TBT – Class with Carol Taylor

First of all, just know that it is raining as I type this post. That makes me so happy!!

Today I thought I would share about a class I took with Carol Taylor back in spring of 2013. If you aren’t familiar with Carol, she is an extremely talented quilt artist from New York. She works on quilts that are often abstract and are always beautiful. Her talent with thread is beyond belief. If you are unfamiliar with her work, check out her gallery. It is a treat to look through.

One day (a long while back) I was looking at the website for my LQS and there was a post about a class with Carol Taylor coming soon. At first I didn’t think much of it because it didn’t seem possible that this Carol was the same Carol whose site I had looked at so many times. Then I saw the description of the class and was thrilled to see that it was her. Wondering how the heck our tiny guild could afford to bring her out, I called the shop. Apparently, we had partnered up with a guild about an hour away and the two guilds were splitting her travel expenses which made it just barely affordable.

I was very hesitant to sign up though. I felt like the class was out of my league and it was also fairly spendy for my budget. I talked to my husband and he encouraged me to go. I really wanted to just learn from her at whatever level I could, even if I wasn’t quite up to speed on the techniques. I am so glad I did becasue it was fantastic!

At the last minute, I talked one of my friends into going with me. There was a woman that had signed up and was ill so her spot was up for grabs. This was the second quilting class I had ever taken and I was more than a little unprepared for it. When Sophia (my friend that went with me) and I entered the room it was obvious that we were newbies. We both came with a tote bag of supplies and fabric, plus our machines. Yikes, the other women there had (literally) suitcases and duffel bags filled with fabric. They had large boxes, or kits, filled with needles, thread choices, mysterious feet for their sewing machines etc. I was overwhelmed. I brought exactly what the supply list said, no more than that.

After lecturing for a bit, Carol had us get out the colors we wanted to use for the background. I had about five fat quarters. She came by and actually asked me where the rest was. I was baffled. Then she said to the class, “we need greens over here” and it was like the story of the ‘Loaves and the Fishes’. Twenty women started to hunt through their fabric, pulling out greens of every shade. This was really my first exposure to the kindness of the quilting community. I ended up with plenty. 🙂  We started cutting strips and playing with them.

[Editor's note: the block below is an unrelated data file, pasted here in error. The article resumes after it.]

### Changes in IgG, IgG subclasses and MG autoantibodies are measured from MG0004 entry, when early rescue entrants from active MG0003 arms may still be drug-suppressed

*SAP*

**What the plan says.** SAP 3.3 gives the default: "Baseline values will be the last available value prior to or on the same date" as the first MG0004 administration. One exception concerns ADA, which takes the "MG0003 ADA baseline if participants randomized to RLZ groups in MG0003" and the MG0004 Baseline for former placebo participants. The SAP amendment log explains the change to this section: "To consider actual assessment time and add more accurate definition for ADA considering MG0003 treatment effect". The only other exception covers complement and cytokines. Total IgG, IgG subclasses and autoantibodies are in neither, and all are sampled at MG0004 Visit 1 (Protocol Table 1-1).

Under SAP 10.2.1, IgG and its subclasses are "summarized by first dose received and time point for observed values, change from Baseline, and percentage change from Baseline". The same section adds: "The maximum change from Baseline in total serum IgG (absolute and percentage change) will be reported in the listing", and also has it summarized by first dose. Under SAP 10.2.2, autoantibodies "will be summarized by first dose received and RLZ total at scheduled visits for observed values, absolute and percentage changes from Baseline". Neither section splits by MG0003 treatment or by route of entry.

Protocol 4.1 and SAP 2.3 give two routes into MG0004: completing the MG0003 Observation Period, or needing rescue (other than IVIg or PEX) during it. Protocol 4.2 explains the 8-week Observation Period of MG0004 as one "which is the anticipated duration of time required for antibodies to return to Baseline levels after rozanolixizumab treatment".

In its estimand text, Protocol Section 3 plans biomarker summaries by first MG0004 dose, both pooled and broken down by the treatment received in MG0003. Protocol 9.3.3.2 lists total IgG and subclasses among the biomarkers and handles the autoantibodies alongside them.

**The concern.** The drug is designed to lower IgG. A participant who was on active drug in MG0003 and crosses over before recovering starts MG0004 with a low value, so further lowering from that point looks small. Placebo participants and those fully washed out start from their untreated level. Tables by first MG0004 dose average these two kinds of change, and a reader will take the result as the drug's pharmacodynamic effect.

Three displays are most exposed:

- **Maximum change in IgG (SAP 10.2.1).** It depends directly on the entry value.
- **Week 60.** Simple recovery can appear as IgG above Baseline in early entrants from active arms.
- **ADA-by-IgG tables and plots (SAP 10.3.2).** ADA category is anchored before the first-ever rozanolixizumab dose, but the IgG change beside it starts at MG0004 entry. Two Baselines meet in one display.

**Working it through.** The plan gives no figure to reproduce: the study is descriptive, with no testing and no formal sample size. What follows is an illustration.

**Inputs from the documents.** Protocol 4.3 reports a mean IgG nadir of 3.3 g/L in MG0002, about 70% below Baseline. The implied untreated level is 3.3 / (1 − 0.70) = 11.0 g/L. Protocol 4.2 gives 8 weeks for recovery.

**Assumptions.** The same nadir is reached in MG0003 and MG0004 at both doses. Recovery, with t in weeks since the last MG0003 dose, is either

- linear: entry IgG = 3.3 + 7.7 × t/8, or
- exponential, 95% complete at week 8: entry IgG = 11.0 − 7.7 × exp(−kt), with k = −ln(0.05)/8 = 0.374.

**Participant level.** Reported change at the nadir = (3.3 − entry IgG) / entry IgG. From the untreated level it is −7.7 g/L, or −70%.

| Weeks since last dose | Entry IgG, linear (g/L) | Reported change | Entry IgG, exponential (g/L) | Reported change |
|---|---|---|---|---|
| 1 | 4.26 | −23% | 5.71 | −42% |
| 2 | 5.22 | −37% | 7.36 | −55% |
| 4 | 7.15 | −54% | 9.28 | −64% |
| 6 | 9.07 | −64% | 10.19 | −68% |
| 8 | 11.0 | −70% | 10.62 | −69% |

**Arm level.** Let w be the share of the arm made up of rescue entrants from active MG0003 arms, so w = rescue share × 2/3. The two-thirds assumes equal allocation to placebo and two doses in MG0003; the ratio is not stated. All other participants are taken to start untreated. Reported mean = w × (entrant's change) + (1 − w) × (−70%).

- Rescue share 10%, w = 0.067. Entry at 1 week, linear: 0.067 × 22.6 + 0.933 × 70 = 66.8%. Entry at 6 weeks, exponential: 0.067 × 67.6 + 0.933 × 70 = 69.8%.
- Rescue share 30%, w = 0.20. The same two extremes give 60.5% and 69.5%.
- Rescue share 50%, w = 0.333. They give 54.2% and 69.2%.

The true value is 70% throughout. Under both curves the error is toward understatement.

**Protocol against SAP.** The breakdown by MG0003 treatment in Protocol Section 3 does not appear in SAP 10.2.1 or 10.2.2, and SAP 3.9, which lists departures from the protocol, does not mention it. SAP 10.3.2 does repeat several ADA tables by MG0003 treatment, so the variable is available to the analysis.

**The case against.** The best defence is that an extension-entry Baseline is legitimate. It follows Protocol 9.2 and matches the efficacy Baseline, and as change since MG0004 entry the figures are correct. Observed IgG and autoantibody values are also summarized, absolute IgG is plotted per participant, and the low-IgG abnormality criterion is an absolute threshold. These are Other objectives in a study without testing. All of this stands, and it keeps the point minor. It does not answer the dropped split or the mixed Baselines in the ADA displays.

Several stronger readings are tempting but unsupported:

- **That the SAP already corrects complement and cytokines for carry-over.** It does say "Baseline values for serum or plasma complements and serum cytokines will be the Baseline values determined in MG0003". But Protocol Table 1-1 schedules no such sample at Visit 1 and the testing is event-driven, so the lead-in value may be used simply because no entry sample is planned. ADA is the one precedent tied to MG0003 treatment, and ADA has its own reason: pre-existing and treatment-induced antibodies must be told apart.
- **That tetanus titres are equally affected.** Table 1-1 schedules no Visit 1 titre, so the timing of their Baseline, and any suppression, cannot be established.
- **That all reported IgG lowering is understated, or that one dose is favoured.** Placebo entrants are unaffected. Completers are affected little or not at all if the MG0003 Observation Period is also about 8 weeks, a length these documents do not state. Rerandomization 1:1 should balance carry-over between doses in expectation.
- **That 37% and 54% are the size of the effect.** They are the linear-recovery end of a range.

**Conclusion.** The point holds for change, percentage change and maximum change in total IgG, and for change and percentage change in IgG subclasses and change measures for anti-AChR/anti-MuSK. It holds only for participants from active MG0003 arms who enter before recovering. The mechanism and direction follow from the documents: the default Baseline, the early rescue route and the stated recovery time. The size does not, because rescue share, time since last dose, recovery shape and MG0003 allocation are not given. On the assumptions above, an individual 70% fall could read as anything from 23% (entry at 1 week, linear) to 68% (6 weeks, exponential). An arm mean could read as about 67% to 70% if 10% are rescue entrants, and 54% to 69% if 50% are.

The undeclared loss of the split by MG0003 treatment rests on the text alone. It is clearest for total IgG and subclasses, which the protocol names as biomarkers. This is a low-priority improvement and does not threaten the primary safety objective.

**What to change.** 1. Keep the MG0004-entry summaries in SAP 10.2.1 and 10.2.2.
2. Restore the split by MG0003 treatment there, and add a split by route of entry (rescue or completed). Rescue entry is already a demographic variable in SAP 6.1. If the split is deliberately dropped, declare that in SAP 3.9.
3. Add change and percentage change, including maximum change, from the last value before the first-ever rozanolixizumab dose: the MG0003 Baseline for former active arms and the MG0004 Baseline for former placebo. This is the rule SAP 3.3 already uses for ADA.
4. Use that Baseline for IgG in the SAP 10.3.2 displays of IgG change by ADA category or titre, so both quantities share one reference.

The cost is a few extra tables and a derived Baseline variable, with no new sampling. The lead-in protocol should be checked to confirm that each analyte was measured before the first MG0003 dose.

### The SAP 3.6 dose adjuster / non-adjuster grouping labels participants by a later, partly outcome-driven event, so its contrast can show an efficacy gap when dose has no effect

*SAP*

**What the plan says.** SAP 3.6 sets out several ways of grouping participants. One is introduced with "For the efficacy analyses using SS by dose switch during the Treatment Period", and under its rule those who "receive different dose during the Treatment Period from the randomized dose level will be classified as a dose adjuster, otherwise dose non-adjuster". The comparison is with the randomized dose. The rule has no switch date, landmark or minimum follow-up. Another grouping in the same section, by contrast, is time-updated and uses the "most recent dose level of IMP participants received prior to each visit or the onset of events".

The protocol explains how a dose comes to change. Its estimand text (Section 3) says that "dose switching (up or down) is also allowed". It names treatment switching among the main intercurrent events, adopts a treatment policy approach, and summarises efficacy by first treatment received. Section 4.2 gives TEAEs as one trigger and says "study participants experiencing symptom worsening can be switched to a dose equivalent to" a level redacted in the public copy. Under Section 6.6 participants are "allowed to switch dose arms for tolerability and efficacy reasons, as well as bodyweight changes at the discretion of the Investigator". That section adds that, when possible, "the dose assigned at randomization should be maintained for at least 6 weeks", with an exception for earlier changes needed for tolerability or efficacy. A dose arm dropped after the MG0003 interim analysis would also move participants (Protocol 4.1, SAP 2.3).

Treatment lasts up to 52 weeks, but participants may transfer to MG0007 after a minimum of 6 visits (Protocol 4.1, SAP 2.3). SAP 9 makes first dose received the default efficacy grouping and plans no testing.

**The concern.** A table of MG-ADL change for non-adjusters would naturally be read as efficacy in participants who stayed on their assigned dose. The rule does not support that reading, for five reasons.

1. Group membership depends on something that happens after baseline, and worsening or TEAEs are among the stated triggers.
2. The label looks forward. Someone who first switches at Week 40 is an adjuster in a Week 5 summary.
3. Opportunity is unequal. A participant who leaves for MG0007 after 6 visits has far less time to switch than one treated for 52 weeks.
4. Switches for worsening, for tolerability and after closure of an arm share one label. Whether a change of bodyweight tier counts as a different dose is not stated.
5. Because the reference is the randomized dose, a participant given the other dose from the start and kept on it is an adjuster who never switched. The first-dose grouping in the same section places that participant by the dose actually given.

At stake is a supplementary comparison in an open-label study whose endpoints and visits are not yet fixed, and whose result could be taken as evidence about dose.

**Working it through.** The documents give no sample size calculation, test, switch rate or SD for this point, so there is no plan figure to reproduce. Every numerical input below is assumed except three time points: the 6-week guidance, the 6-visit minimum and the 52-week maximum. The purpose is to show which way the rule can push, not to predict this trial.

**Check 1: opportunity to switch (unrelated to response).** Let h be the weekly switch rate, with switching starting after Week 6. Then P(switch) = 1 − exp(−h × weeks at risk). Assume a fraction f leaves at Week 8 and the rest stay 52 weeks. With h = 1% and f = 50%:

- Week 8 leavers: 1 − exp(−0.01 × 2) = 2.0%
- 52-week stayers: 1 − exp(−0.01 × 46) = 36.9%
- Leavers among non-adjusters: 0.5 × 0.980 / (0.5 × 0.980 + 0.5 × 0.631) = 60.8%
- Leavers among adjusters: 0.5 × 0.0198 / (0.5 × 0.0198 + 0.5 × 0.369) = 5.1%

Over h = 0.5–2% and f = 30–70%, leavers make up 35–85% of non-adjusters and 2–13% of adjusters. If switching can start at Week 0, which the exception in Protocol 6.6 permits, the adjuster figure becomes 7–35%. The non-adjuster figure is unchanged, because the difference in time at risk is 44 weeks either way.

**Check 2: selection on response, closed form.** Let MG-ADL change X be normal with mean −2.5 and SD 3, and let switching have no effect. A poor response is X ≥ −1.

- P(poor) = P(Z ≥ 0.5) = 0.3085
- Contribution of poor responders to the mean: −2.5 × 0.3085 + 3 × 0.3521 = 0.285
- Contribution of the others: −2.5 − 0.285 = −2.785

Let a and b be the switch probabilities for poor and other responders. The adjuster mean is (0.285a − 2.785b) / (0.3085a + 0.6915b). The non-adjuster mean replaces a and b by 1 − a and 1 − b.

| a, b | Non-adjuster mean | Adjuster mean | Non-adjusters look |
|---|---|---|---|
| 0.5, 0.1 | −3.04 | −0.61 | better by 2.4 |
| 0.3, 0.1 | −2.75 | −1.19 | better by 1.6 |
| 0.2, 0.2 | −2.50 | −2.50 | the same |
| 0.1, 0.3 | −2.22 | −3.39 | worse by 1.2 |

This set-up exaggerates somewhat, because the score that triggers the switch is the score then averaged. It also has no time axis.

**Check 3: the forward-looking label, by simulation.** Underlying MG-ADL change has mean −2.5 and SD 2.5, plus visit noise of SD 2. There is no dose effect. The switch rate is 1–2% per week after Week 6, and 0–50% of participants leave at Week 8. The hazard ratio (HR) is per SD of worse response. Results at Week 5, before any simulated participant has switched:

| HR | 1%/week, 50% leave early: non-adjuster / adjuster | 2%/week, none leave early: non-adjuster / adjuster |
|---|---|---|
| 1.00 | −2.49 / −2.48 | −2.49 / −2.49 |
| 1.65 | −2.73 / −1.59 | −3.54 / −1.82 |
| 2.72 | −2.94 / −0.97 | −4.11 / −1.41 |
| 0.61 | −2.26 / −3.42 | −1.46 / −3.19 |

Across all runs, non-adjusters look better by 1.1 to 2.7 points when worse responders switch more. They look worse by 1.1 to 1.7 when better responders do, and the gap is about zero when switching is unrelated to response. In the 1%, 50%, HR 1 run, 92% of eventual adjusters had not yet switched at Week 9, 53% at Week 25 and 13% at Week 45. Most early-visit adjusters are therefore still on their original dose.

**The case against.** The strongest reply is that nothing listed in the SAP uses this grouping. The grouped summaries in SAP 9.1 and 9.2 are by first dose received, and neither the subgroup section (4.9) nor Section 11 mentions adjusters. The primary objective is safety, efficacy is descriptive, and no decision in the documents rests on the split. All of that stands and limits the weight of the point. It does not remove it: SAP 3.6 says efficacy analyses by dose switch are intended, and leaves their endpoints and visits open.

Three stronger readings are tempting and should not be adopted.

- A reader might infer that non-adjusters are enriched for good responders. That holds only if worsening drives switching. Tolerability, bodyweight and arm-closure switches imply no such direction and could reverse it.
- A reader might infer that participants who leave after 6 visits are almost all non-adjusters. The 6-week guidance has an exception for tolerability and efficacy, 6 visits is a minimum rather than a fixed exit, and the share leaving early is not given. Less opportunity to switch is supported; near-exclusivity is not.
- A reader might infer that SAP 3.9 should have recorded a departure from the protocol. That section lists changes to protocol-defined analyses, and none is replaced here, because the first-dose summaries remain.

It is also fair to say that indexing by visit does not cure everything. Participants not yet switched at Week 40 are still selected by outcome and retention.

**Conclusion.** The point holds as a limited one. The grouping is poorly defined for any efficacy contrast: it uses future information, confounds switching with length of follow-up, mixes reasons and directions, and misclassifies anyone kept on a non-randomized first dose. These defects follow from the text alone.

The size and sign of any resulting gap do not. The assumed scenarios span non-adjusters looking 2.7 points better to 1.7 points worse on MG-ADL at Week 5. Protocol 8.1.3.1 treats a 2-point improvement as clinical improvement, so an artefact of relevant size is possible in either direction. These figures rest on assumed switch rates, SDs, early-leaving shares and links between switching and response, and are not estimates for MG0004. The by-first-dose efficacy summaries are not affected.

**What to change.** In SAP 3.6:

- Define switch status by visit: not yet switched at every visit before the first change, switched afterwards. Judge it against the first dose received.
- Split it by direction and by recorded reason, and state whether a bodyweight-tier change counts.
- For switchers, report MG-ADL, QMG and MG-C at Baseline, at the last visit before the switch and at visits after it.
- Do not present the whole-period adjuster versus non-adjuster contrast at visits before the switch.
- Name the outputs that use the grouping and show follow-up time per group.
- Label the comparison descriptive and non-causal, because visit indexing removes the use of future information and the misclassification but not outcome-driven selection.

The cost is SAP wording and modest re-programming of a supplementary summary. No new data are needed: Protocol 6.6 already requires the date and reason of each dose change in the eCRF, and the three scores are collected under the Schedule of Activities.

Coleus class

One of Carol’s strengths is her use of color and that is something that I have mentioned struggling with. She was so helpful. When she looked at my first choices (above) she explained there wasn’t enough value difference. Working together, and using donations from classmates,  I finally ended up with my backgound. The lightest solid green is a gorgeous silk given to me that adds a wonderful texture to the collection.

Coleus process

Beyond learning about value, I learned about design and free-form applique. I wanted to make a wall hanging that was inspired by some pictures of Coleus plants that I had brought to class. She had me cut huge leaves with my rotary cutter without drawing them or making any sort of pattern. It worked great and was so much fun.  (I wish I had taken pictures of the process but this was long before blogging so I don’t really have any.) Below is the end result of the class. I did have to finish much of this at home. By the end of the two day class, I had the background done and the leaves in place. It wasn’t quilted and much of the thread sketching down the center of the leaves was incomplete.

20140514_0740

One of my favorite aspects of the quilt is the little point of the petal that hangs below the finished edge. Carol suggested this and it worked perfectly. There is a cute story behind the idea. As a well-known artist, many of Carol’s quilts hang in different shows and galleries. She had made a quilt that she wanted to enter in a show and it was 1/2″ short of the size requirement. The show held firm on their size requirement so Carol added a tiny fish that hangs off of the edge of the quilt.  They took her entry. You can see a photo of this on my Flikr page. Carol did a fantastic trunk show and was kind enough to let us take pictures.

This class was actually my first exposure to thread play. We used Sulky threads (which she sold in class in every color of the rainbow.) I love the veins that are sketeched in the center of the petals.

20140514_0740

I also learned to incorporate texture with simple ideas such as cutting the center of some of the petals to show the green behind it as the center vein.

When I was ready to quilt it I used a different FMQ pattern in each of the green fabrics, repeating the pattern wherever that particular color strip was used.